As a writer, I need to see the forest, too. Where are the major areas of danger, of injustice, of conflict? Then I have to take these trends and make them personal again, weaving them into a story involving characters you care about.

In the end, both prosecuting and novel-writing are about telling a compelling story.

7. Obviously, writing and working as prosecutor are very different careers! Do you miss being a prosecutor?

I miss the people. The DC US Attorney’s Office has some of the best lawyers in America, and there is a remarkable feeling of bonding that comes from fighting the good fight, together, every day. Now it’s just me alone at my kitchen table. I recently adopted a cute little mutt. She’s not a fabulous conversationalist, but it’s nice to have a reason to use my vocal chords, even if it’s just to say, “Oh, you’re such a good little puppy, aren’t you?” periodically.

But I love writing, and I feel incredibly lucky to have the opportunity to do this. Books were my first love, and being a full-time novelist is a dream come true.

It also helps that my editor, Lauren Spiegel, is always up for talking about my stories. I love gossiping with her about the characters–it’s fun, and her observations always make my story better.

8. One of the most compelling parts of Speak of the Devil is the character of Gato, and his life in MS-13. What was it like to get inside the head of, and even sympathize with, such a violent criminal?

With every case I ever handled, I tried to get inside the head of the defendant: to understand what he was thinking, why he did what he did, and what his defense was going to be. In almost every case, the man (my defendants were usually male) was not a monster but a person who’d been victimized or terribly marginalized in some way himself.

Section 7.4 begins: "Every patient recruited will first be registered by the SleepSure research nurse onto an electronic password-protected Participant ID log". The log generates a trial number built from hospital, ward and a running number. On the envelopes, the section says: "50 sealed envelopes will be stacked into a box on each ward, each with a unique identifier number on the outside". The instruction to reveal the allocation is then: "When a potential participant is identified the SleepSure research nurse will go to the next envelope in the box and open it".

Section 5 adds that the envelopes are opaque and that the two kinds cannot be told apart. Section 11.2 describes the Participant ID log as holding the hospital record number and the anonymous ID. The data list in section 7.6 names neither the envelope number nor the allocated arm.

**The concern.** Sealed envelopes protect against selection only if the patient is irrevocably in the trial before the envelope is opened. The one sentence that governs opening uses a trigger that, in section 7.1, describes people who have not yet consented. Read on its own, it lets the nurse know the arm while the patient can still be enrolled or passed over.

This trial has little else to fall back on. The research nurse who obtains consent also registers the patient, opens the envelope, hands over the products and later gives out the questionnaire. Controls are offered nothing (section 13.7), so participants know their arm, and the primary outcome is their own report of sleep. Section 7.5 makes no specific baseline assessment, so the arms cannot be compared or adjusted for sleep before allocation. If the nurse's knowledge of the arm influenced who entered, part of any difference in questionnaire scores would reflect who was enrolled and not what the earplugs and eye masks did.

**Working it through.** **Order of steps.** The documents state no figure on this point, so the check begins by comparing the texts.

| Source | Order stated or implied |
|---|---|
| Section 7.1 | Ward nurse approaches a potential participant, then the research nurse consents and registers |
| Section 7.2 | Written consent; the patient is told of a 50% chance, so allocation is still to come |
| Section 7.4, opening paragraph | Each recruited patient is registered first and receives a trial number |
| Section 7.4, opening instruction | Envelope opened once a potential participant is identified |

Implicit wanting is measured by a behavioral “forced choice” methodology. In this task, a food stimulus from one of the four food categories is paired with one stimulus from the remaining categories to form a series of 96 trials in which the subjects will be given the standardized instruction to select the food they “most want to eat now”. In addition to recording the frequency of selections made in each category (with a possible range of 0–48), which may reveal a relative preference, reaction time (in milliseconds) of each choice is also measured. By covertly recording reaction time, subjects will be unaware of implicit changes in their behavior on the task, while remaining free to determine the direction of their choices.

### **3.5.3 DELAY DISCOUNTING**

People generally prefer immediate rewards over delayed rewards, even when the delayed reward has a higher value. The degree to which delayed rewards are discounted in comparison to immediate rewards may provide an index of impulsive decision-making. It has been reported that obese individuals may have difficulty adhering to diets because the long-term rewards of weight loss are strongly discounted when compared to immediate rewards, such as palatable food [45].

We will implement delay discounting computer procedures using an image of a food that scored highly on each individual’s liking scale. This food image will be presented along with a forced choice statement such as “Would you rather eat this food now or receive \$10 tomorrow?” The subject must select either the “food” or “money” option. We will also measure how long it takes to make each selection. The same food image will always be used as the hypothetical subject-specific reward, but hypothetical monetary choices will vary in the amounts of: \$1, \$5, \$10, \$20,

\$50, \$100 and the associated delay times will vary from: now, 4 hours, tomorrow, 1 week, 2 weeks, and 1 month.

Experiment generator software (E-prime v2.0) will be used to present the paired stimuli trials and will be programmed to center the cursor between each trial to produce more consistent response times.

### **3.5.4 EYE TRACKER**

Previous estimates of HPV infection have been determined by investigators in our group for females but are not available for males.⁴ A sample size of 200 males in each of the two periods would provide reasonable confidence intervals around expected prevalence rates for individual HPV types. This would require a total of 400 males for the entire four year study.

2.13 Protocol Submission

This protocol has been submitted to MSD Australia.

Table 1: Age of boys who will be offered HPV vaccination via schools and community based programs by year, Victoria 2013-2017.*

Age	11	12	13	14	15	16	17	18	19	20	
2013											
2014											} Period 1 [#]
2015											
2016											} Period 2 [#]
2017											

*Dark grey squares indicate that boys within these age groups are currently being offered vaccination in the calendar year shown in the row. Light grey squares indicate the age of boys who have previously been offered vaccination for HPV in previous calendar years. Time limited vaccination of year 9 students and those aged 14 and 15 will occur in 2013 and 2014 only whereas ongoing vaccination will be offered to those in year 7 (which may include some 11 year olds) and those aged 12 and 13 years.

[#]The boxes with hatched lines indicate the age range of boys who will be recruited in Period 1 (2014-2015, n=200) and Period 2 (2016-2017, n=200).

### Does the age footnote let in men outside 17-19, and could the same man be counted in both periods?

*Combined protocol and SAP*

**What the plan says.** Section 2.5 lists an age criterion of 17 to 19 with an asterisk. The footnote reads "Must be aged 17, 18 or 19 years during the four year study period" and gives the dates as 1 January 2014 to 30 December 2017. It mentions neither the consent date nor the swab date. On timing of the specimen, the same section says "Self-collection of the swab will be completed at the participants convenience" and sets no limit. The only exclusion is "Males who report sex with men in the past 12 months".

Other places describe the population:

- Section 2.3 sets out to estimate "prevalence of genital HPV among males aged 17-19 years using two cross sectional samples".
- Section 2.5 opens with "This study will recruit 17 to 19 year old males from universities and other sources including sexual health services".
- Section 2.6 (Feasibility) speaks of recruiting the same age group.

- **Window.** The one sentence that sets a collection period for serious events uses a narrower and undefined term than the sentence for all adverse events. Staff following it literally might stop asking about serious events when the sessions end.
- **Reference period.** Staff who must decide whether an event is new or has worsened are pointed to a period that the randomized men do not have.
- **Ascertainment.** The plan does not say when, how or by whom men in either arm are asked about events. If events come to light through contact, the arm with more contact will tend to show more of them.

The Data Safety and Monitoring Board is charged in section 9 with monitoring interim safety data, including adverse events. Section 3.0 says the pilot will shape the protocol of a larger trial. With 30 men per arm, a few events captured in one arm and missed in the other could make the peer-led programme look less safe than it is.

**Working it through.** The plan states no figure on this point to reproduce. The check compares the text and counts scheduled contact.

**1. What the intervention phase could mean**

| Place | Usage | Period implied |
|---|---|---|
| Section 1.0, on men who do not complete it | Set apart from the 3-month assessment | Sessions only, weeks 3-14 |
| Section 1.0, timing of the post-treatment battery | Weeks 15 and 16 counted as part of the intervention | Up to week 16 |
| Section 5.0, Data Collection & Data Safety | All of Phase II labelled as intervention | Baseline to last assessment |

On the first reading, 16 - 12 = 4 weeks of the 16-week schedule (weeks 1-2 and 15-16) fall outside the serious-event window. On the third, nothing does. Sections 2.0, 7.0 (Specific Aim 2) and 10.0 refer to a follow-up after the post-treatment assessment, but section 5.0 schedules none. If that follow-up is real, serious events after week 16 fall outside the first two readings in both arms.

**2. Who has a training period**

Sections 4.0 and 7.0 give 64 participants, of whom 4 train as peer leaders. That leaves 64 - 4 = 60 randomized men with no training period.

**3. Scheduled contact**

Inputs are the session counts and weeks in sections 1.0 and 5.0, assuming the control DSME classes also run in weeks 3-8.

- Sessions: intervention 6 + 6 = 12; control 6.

One of the most heartwrenching things to see is how the cycle of violence repeats itself, with children of abuse often becoming perpetrators of it. One of the most rewarding aspects of being a prosecutor is when you feel that your work has, perhaps, stopped some particular cycle in its tracks.

9. You skillfully weave together the story of Anna’s professional life and her personal life—which do you find more difficult to write? Do you find either more interesting to work with, as a writer?

I vastly prefer to write about her personal life! With the legal side of things, I agonize over getting the details just right, and spend hours talking to sources and checking statute books. The writing is slow and painstaking. But her personal life is pure fun to write; it flows. I hate to say it, but Anna’s worst personal day is far easier for me to write than her most triumphant legal victory.

10. What can we expect next from Anna Curtis? Are you planning more novels with this character? Are you working on any more stories that depart from the Anna Curtis storyline?

Anna’s going to need some time to recover from the events in Speak of the Devil. I’m thinking of sending her on vacation, or having her just hang out at Sergio’s restaurant for a while. Something to take her mind off Jack. Eat, Pray, Love on a smaller scale, because, of course, she won’t be able to stay away from legal drama for long.

I do have some ideas for a couple of stand-alone novels, which I’m really excited to write. I hope my readers will be as interested in a book where Anna takes a well-deserved break!